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The Loyola Marymount University Center for Urban Resilience, TreePeople, and the Gateway Cities Council of Governments partnered to conduct tree canopy prioritization in the City of Montebello. This process utilized high resolution, high accuracy tree canopy data as a foundation to engage the public in identifying their priorities for tree planting in the city. Analysis of tree canopy data showed that the City of Montebello has 13% existing tree canopy cover, which the lowest tree canopy cover in all of Los Angeles County. The analyses also found that Montebello has great opportunity to increase its tree canopy, with 48% of the land area of the city shown to be Possible Tree Canopy.
The project partners held a series of planning meetings with the City of Montebello and conducted outreach to engage City staff, residents, and other stakeholders of Montebello. One event was a “Montebello community roundtable,” which took place on June 16, 2022 a via Zoom. Participants were presented with the numerous ways that their city could benefit from increased tree canopy, engaged in a discussion and interactive activities about their personal experiences and values around trees, and were invited to take a survey to choose their top ten priorities for tree planting.
There were 36 respondents to the Montebello Tree Canopy Survey, with 83% of respondents indicating that they were residents of the City of Montebello, and 50% indicating that they work in the City. Respondents had the opportunity to vote to prioritize 20 specific tree benefits across seven categories. Participants identified Beautify Neighborhoods and Promote Outdoor Activities (34%) and Improve Air Quality and Reduce Noise (30%), and Increase Equity for Residents (16%) as their top priority categories for tree planting. Among the specific benefits, the highest priorities were Air Quality, Low Tree Canopy, Park Improvement, Reduced Heat, and Access to Green Space. Each of the benefits voted on by participants was associated with a spatial variable (e.g., “Heat” was associated with high-resolution surface temperature data available through NASA).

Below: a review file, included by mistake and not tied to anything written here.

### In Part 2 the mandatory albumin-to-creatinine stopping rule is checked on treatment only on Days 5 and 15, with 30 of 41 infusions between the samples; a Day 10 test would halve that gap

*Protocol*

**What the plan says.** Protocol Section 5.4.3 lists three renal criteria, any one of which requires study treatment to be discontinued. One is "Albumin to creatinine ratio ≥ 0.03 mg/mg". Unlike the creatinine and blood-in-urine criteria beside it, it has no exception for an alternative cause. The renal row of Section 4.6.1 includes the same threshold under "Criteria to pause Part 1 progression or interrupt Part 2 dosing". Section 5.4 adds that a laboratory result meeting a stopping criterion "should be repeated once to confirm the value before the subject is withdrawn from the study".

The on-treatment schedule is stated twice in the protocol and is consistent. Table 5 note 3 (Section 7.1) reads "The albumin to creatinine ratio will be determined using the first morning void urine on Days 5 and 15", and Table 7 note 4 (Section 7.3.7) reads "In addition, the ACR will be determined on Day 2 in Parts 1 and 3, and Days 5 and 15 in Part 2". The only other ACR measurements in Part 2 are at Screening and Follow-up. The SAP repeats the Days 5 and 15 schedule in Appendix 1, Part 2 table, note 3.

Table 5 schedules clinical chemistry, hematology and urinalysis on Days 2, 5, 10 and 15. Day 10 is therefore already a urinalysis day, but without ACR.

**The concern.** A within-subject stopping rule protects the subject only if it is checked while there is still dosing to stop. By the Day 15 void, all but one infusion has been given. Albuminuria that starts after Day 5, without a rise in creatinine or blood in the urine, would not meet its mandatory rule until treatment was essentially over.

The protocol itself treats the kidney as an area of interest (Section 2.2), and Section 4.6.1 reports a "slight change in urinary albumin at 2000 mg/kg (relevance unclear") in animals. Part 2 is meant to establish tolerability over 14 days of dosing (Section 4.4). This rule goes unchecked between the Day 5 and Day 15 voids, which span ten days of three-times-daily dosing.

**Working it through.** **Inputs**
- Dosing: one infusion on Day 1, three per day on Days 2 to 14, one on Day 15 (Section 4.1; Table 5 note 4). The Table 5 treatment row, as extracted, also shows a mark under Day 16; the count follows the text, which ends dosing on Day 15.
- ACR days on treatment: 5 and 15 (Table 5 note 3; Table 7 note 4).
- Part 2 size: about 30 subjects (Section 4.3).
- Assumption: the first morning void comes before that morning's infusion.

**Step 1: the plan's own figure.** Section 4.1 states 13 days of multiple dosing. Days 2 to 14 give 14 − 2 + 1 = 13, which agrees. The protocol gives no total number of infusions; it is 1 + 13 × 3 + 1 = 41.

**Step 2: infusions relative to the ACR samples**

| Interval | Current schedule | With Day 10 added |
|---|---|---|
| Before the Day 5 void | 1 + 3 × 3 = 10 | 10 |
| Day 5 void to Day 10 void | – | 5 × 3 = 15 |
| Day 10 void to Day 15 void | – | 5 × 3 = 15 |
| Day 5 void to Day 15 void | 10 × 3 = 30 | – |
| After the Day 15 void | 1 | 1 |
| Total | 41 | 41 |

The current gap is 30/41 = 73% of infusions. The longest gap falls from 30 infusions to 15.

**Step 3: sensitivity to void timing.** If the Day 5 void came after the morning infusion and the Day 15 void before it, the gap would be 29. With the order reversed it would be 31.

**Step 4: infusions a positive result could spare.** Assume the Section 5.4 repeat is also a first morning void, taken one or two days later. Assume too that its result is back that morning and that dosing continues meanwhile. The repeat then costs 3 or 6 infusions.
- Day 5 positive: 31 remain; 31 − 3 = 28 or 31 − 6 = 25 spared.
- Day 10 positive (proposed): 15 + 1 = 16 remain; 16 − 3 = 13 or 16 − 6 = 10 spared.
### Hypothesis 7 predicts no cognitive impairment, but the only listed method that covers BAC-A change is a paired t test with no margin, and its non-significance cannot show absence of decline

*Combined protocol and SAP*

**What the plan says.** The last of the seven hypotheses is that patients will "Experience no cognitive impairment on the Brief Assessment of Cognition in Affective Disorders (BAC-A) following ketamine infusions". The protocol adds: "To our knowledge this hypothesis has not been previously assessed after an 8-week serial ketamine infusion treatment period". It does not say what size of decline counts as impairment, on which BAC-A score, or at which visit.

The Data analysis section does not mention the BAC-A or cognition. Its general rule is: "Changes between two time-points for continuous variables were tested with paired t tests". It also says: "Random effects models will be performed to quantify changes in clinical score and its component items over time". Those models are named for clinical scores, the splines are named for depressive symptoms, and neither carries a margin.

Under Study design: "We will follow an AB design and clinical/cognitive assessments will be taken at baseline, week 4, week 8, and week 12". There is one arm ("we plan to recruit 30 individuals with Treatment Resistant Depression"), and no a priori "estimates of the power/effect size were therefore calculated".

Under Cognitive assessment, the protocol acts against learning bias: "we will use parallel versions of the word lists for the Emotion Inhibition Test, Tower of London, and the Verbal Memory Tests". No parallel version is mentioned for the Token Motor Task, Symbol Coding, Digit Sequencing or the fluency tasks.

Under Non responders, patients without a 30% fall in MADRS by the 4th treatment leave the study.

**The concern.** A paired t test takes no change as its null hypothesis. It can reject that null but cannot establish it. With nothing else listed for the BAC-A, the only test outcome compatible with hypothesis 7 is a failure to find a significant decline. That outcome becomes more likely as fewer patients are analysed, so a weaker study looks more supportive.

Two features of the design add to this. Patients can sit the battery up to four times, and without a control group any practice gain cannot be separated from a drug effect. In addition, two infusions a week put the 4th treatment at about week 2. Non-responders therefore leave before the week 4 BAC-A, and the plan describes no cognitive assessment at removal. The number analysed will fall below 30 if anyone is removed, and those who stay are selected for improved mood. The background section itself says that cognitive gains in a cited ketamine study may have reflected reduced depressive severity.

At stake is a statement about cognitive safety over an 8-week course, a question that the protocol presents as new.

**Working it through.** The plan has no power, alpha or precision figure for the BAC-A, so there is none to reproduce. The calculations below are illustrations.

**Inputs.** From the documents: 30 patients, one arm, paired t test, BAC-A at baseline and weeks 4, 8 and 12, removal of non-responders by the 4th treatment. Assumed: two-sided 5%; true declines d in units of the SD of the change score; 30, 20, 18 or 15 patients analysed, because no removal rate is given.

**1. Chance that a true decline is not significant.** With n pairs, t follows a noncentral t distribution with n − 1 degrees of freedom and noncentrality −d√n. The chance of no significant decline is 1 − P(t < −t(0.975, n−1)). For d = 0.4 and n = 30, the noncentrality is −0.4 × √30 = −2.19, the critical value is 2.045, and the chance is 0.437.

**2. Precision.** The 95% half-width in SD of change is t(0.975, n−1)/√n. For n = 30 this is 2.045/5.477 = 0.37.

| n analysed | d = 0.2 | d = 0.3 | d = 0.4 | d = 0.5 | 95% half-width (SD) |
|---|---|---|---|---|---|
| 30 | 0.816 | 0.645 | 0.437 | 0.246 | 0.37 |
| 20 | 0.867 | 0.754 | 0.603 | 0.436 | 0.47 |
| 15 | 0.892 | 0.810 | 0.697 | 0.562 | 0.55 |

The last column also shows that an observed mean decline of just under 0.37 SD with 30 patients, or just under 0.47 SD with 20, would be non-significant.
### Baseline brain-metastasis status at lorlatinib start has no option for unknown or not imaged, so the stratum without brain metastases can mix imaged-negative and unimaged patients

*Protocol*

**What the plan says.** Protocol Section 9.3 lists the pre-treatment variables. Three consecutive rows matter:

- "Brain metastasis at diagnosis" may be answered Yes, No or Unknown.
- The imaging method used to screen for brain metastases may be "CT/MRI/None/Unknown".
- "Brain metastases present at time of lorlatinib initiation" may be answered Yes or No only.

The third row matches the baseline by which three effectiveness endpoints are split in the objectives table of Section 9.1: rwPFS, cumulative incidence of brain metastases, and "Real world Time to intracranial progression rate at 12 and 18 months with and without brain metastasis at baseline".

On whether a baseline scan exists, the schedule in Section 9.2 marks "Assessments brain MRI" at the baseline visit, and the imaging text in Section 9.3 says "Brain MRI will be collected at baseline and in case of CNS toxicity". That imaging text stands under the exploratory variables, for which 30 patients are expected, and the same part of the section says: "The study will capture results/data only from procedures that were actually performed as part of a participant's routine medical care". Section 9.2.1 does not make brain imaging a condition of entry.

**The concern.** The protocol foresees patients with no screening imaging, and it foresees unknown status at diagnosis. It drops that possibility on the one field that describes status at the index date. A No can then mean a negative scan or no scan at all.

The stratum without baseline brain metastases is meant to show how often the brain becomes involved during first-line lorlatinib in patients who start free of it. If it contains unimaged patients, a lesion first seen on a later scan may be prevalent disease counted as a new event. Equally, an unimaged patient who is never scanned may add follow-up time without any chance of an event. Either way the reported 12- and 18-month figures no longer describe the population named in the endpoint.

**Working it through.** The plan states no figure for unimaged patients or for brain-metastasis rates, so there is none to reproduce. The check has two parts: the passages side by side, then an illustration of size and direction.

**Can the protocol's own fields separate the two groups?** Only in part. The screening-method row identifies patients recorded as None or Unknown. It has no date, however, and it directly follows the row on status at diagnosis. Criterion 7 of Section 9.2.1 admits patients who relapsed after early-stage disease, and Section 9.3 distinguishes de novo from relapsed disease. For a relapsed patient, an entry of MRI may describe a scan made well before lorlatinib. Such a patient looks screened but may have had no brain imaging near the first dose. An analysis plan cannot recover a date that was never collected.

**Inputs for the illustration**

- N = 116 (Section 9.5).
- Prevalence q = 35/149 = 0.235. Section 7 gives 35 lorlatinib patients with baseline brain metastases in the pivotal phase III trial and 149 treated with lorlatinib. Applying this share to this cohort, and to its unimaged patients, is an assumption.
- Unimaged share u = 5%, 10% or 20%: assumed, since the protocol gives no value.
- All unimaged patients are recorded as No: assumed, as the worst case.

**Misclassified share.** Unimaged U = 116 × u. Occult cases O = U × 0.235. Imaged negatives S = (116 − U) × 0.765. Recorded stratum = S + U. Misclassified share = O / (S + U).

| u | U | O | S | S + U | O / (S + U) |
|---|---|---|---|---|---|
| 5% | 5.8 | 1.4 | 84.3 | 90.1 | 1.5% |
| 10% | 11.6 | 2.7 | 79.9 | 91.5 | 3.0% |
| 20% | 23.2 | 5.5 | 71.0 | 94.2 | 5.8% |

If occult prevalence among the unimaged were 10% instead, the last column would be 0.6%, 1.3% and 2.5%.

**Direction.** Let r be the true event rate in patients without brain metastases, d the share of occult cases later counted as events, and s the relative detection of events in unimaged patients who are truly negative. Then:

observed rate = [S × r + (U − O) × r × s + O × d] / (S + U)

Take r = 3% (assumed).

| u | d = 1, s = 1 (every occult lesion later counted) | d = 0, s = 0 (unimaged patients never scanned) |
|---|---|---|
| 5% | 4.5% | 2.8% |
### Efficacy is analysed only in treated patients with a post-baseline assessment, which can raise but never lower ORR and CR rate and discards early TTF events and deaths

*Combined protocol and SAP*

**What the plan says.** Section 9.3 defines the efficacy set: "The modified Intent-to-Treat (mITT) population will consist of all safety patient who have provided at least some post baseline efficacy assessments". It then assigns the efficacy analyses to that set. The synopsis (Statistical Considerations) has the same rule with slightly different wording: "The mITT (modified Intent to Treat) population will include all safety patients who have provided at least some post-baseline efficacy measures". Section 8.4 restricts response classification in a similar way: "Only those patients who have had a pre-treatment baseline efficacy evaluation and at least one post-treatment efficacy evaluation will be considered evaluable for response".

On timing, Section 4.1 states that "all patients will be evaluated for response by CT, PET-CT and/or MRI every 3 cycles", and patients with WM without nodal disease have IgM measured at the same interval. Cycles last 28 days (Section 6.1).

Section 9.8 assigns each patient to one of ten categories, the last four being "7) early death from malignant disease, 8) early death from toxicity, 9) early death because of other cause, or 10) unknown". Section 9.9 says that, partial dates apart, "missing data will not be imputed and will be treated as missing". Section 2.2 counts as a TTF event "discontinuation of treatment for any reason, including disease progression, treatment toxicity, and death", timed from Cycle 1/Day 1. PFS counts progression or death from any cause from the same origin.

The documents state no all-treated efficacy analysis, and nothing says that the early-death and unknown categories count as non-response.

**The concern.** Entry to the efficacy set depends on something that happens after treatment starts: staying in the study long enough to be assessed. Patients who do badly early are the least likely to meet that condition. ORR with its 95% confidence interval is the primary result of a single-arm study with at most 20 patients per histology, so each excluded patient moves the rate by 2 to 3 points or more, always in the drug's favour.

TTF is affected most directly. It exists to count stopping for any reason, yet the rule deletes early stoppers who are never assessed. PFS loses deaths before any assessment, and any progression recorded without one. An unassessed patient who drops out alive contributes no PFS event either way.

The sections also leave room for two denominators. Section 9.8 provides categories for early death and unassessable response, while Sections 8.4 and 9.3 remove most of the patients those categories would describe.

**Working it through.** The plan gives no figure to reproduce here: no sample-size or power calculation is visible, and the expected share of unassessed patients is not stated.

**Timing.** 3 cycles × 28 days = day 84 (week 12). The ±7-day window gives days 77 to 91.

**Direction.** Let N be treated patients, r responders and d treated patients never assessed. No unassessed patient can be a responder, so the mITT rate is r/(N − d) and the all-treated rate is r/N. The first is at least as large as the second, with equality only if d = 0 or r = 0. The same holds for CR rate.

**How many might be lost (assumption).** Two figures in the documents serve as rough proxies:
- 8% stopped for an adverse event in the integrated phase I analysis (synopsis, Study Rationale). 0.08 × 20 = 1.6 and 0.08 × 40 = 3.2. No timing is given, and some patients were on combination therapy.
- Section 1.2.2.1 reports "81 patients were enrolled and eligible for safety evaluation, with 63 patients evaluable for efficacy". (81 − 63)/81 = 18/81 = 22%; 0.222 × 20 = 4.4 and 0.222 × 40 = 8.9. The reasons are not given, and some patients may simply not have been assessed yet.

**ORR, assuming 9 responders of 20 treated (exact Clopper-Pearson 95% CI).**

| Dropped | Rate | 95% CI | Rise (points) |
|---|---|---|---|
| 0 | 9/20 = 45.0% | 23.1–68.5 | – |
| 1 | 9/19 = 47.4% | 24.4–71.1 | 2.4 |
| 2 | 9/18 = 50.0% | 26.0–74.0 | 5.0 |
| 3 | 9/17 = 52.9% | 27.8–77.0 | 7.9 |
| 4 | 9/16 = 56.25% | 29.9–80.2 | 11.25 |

Using the results from the survey, priority weightings were calculated for each spatial variable at the parcel level. These rankings were mapped to provide a visual of where participants’ combined priorities are located. The results revealed that the highest tree planting priority areas for Montebello were in the the central parts of the city. The lowest priority areas were mostly located in the northeastern part of the city. In addition to the maps, tables were produced to provide rankings for each individual parcel in the Possible Tree Canopy boundaries. This dataset includes a comprehensive listing of over 13,000 parcels in the City of Montebello, along with their priority score and percent of existing tree canopy.
The survey also asked participants about their perceptions of tree planting and care in Montebello. There were 94% who agreed that planting more trees is a priority, though 61% believed there are barriers to planting and 64% recognized that there are barriers to taking care of the trees in Montebello; in particular, barriers related to City Policies & Responsibilities, Community Knowledge & Responsibility, and Infrastructure/Physical Environment.
This project can help guide the City of Montebello in future urban forestry strategies. The City may look to focus their tree planting efforts in high priority locations that are on public lands, especially in conjunction with the Montebello Parks Master Plan. The City may also consider educational campaigns and incentives to reach out to specific landowners to increase tree canopy on private lands. Finally, the City may wish to develop new urban forestry policies and could consider pursuing funding programs to support a Montebello Urban Forest Management Plan.
Center for Urban Resilience, TreePeople, and Gateway Cities Council of Governments, "City of Montebello Tree Canopy Prioritization" (2022). Center for Urban Resilience Reports. 10.